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LOS ANGELES — Tiny microbes on the bottom of the ocean floor may have been responsible for the largest extinction event our planet has ever seen, according to a new study.

These microbes of death were so small that 1 billion of them could fit in a thimble full of ocean sediment, and yet they were almost responsible for killing off all the life on our planet, the scientists suggest.

The end-Permian extinction was the most catastrophic mass extinction the Earth has ever seen. It started roughly 252 million years ago — long before the dinosaurs — and it continued for 20,000 years. By the time it was over, nearly 90 percent of all life on Earth had been destroyed, the scientists say.

“It was not as dramatic as the impact that probably killed the dinosaurs, but it was worse,” said Gregory Fournier, an evolutionary biologist at MIT. “Things were very close to being over for good.”

Scientists have struggled to understand exactly what caused the long, slow, mass die-off in this dark era of our planet’s history. The geologic record tells us there was a sharp uptick in carbon dioxide levels at the time. That would have caused the oceans to acidify and the Earth to heat up, making the environment inhospitable for most forms of life. But what actually caused the C02 levels to rise has remained a mystery.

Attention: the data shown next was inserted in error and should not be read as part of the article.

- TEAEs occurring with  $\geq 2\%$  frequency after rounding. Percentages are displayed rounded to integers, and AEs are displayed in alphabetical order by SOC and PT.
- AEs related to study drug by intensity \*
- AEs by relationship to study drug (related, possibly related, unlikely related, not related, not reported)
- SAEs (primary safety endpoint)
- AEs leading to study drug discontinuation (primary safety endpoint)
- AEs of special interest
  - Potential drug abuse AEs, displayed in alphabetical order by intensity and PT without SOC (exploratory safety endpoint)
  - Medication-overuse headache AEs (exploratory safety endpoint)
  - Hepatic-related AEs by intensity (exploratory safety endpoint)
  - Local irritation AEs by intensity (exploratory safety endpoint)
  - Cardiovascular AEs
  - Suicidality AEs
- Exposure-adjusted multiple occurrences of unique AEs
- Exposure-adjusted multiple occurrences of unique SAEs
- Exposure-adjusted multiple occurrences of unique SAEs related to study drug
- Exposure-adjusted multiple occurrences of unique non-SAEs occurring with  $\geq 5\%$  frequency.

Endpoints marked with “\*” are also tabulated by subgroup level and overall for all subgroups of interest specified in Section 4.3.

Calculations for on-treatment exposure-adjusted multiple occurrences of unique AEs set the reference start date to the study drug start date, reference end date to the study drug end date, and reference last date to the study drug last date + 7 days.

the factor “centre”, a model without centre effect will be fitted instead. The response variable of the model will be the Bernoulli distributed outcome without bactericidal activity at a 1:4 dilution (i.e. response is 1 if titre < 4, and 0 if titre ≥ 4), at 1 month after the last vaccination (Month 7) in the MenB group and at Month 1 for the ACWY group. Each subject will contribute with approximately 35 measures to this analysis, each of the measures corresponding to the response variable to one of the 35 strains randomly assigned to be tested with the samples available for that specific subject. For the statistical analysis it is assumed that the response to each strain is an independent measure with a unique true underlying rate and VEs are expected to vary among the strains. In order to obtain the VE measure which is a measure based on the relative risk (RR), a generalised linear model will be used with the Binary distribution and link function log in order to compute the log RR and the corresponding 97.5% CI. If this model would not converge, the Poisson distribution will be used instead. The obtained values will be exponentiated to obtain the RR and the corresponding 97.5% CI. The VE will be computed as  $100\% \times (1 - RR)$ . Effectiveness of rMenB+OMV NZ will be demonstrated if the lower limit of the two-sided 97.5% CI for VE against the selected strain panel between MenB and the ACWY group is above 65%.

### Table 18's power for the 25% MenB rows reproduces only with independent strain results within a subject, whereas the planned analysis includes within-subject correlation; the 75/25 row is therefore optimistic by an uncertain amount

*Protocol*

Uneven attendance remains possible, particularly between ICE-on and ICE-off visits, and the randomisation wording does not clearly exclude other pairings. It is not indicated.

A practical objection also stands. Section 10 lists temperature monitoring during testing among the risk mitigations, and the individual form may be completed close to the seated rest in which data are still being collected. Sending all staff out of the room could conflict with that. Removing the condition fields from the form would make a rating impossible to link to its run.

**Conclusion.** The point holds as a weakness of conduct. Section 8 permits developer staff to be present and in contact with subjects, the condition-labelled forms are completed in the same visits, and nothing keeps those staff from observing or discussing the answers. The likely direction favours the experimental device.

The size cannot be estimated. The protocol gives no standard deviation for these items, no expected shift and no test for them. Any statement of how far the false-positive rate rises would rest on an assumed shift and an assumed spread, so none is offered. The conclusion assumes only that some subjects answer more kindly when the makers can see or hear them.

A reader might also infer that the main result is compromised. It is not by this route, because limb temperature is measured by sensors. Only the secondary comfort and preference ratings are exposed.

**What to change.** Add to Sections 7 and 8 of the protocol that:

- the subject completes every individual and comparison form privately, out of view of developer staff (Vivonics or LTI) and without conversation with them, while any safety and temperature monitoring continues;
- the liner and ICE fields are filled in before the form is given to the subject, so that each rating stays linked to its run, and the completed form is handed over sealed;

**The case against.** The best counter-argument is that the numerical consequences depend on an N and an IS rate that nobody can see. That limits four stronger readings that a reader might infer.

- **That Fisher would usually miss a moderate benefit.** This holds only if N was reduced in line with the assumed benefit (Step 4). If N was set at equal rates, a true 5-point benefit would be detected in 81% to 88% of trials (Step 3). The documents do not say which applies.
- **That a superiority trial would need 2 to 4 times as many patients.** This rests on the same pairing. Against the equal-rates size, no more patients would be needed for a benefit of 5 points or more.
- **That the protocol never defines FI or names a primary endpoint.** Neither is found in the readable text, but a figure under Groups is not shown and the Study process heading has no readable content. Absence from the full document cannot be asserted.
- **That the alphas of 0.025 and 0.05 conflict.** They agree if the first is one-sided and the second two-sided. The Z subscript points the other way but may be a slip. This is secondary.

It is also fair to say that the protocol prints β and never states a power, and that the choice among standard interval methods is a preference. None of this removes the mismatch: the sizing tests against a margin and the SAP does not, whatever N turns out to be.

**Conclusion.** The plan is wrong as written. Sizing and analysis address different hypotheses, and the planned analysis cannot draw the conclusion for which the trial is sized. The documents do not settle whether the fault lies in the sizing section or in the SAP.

Some scientists have suggested an asteroid impact could be to blame; others have proposed that volcanic activity or coal fires might be the culprit.

Now, in a paper published this week in PNAS, researchers from the Massachusetts Institute of Technology and the Chinese Academy of Sciences in Nanjing, China, have fingered a new and unlikely suspect — a tiny methane-spewing microbe known as Methanosarcina.

The first clue that microscopic microbes could be involved in the greatest die-off the Earth has ever known came when MIT geophysicist Dan Rothman was looking at how carbon levels grew during this time. What he saw was not a straight line, but rather a rapid upward curve.

“The growth was like what you might see in a real estate bubble, or a financial bubble,” he explained. “If the C02 came from the sudden combustion of a coal field in Siberia, it wouldn’t behave this way. It has this special character that is consistent with microbial processes.”

It was the first time anyone had suggested microbes might be involved with the end-Permian extinction, but far from the first time that microbes have been accused of changing the chemistry of our planet. For example, photosynthetic microbes are responsible for creating the first oxygen in the Earth’s atmosphere.




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